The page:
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High school students training for medical careers in new lab

In one King County district, high school students are training for medical careers in a new laboratory, very similar to what you might see in a hospital.

A recent state report says Washington schools should do more to prepare students for technical careers in computer programming, medical technology, carpentry, robotics, and other fields requiring hands-on expertise but not necessarily a four-year college degree.

In one King County district, high school students are training in a new laboratory, very similar to what you might see in a hospital or research institution.

“They are learning how to make lots of copies of a specific type of DNA,” explained Dr. Noelle Machnicki, during a recent class at Highline Public Schools' Puget Sound Skills Center.

Machnicki teaches biomedical research and global health, a new class in the district.

“This lab has all of the same equipment that you would see in a research lab at Children's Hospital or Children's Research Institute,” said Machnicki, who is also a member of the science education department at Seattle Children’s.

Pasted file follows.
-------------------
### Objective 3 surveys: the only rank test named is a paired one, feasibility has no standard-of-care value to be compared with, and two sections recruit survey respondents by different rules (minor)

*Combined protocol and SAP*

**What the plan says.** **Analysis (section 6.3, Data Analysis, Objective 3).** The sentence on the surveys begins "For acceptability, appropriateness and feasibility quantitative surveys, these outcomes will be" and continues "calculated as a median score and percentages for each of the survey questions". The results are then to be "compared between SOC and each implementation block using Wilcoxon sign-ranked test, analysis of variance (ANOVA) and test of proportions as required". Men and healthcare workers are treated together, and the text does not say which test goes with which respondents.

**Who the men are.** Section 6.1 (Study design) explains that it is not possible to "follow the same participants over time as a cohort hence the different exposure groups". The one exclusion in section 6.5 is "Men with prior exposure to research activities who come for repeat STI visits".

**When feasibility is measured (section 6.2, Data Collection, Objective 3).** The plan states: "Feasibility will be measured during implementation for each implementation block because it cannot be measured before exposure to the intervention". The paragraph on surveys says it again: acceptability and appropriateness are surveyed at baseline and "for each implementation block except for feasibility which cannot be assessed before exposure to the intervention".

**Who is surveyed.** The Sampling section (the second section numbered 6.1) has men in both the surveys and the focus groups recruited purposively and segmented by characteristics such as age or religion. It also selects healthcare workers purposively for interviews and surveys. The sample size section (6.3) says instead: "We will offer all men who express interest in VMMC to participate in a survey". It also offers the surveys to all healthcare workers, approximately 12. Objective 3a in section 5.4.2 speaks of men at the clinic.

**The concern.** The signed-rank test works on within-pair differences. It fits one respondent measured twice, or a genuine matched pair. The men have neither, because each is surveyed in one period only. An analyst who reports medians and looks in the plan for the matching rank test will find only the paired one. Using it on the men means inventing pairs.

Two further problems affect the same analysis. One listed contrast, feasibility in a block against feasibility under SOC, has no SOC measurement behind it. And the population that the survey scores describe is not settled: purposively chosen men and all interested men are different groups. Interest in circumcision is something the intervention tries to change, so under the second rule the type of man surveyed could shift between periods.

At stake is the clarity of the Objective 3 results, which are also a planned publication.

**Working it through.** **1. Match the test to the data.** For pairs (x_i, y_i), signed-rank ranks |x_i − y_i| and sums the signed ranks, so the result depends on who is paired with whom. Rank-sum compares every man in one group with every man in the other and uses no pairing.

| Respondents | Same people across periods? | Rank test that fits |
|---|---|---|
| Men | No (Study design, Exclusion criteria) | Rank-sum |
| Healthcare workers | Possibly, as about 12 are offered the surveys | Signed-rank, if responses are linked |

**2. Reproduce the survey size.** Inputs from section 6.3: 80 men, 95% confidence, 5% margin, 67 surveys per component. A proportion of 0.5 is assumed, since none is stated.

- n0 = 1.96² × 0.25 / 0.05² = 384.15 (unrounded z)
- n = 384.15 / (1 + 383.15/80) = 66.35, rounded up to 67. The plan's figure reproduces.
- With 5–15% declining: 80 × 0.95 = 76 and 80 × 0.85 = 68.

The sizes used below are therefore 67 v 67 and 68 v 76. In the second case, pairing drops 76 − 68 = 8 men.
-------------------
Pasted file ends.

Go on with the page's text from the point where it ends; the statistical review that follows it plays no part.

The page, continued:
She says there's a misconception that to get into one of these careers, you need a costly degree, but she says some of her students, with an internship and the right training, could start earning a paycheck in a working lab once they graduate high school.

“This is a huge industry in this area, there are a lot of available jobs,” Machnicki said.

16-year-old Oddams Ros is already considering career opportunities in the field.

“I would see myself in the laboratory,” he said.

Highline Public Schools still offers training in auto body, construction, culinary arts, and manufacturing, but there are now additional programs for dental assisting, animation, and information technology.

A recent state audit emphasized a need for more robust career and technical education programs, urging schools and families to start considering these tracks in 7th or 8th grade. Many are unaware of the wide range of careers and jobs that pay well, the report notes, and Washington employers are unable to fill a lot of their mid-level-skill openings.

“This program actually really helped me a lot, choose my career path, because I didn't really know beforehand what I'm going to do,” Ros said.

The high school junior still has a few years to make up his mind, but he's already well ahead of a lot of his peers.

Washington currently has 14 skill centers, and the state says more are in the works.